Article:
Focus moves to divisive issues of health and pensions
Obama has given priority to the moral imperative of covering more people. Romney says costs must be brought under control before coverage can be extended.
Up to 45 million additional people would be covered under Obamacare, mainly by expanding Medicaid – government insurance for the poor and disabled – to those with an income 138 per cent of the poverty level or less. Everyone over 138 per cent will be required to purchase healthcare insurance or pay a fine. It is this “individual mandate” – deemed a tax by the Supreme Court – that Republicans hate most about Obamacare.
Obamacare also attempts to control costs by paying healthcare providers less for services and by decreasing utilisation. One major concern, emphasised by Romney in his criticism of Obamacare, is that providers will refuse to treat Medicare and Medicaid patients if reimbursement is inadequate.
“The US system does many more MRIs, CAT scans and surgeries than other countries, because we have a fee-for-service reimbursement system that incentivises doctors and hospitals incentives to do more,” said Dr Karpf.
Europeans have a different attitude towards end-of-life care, Dr Karpf added. “They understand that death is not optional, whereas in the US the fee-for-service system drives continuing care. Europeans wouldn’t do heart surgery on a 92-year-old.”
Dr Karpf has a lifetime’s experience in oncology, internal medicine and public health. The only option for the future, he said, is to “minimise the amount of services provided but maximise outcomes”. This will be done, he predicted, through more efficient “bundling”, “longitudinal care” and “capitation” or grouped billing systems.
He cited the healthcare company Kaiser Permanente, which cares for four million people in California, as “the direction this country will go under Obamacare, and eventually under the Republicans.”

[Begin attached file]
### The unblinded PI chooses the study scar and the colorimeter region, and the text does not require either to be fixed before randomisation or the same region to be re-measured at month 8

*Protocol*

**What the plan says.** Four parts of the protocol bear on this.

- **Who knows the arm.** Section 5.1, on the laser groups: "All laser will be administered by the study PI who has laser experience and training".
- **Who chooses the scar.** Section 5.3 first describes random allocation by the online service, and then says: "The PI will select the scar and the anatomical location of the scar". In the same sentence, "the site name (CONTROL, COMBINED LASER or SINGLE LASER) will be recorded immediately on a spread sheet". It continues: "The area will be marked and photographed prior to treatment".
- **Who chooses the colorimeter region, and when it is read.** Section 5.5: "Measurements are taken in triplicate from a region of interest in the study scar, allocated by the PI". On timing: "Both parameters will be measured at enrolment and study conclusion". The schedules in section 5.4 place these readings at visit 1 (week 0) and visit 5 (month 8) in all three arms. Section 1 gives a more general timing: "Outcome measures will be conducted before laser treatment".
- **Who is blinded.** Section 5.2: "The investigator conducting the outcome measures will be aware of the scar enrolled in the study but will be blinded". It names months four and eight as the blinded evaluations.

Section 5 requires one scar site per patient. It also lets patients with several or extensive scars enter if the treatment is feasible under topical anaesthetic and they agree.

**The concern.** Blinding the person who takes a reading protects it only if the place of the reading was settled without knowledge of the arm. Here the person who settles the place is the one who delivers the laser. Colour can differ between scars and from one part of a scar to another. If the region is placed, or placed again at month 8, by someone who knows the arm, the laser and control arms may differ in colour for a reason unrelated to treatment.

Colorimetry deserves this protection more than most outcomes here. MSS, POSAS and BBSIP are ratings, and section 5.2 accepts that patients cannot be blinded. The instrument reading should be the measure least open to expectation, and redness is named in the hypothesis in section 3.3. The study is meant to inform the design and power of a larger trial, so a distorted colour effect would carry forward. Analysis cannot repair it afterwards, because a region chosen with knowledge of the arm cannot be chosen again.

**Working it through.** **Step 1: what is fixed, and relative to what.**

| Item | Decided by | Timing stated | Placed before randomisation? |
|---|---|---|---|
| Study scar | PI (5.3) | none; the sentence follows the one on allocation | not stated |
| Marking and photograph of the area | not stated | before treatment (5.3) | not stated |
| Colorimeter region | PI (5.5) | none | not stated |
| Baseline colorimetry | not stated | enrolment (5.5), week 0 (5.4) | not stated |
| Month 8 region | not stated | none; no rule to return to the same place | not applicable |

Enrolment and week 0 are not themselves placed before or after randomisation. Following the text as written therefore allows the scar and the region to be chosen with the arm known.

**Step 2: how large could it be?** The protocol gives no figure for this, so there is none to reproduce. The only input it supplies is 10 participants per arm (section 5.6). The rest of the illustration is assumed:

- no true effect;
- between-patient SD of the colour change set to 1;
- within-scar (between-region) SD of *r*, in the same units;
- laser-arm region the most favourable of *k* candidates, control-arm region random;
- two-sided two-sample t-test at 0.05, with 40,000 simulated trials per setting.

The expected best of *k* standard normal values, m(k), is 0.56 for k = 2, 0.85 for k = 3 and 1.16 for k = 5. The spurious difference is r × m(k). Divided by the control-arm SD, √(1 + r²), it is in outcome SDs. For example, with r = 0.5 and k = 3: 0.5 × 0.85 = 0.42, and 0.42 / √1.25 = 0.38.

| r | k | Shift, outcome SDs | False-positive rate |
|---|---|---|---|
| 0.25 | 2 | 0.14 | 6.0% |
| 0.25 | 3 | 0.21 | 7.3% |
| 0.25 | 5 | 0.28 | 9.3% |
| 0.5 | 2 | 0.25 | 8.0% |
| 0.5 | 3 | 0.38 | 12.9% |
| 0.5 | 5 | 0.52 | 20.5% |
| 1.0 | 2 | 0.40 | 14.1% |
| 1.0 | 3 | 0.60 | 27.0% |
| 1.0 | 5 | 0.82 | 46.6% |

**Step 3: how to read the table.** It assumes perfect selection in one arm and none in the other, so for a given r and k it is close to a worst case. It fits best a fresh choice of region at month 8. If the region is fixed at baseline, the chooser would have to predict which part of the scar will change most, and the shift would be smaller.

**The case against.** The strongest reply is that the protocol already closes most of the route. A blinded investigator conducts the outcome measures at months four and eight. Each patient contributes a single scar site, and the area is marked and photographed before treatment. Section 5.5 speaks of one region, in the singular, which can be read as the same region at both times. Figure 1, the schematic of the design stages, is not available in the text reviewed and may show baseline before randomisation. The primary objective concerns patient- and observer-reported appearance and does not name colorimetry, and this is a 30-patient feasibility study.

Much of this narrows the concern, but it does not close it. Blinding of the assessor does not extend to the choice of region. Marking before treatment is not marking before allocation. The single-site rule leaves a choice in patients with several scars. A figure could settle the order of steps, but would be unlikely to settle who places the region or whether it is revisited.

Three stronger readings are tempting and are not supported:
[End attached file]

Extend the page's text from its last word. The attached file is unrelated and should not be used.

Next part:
In the system Dr Karph envisages, companies such as Kaiser will receive set fees per patient each year, and will lose money if inefficient. Patients will be able to compare mortality and complications rates in competing systems, incentivising providers not to skimp on quality. “It requires a cultural change, and will take decades, not years,” he said.
Democrats want to maintain Medicare benefits, regardless of rising costs, while Republicans are determined to limit those costs to a defined level. Romney-Ryan would give Medicare patients the option of purchasing alternative, private plans with government vouchers. Vice-president Biden has labelled it “voucher care”. Because “voucher” has a negative connotation, Republicans have begun calling it “premium support” instead.
Far less attention has been paid to Medicaid – where policies are radically different – probably because the poor are a less vocal voting group than senior citizens. Ryan has proposed cutting $810 billion (€626 billion) from Medicaid over a decade, while Obamacare would increase the Medicaid budget by $642 billion (€497 billion) for the same period.
The Supreme Court’s ruling that states cannot be forced to expand Medicaid coverage is a serious threat to Obamacare. Some governors, such as Jerry Brown in California, say they’ll find a way regardless of their finances. “No way,” said Texas governor Rick Perry. More than a dozen talk of opting out.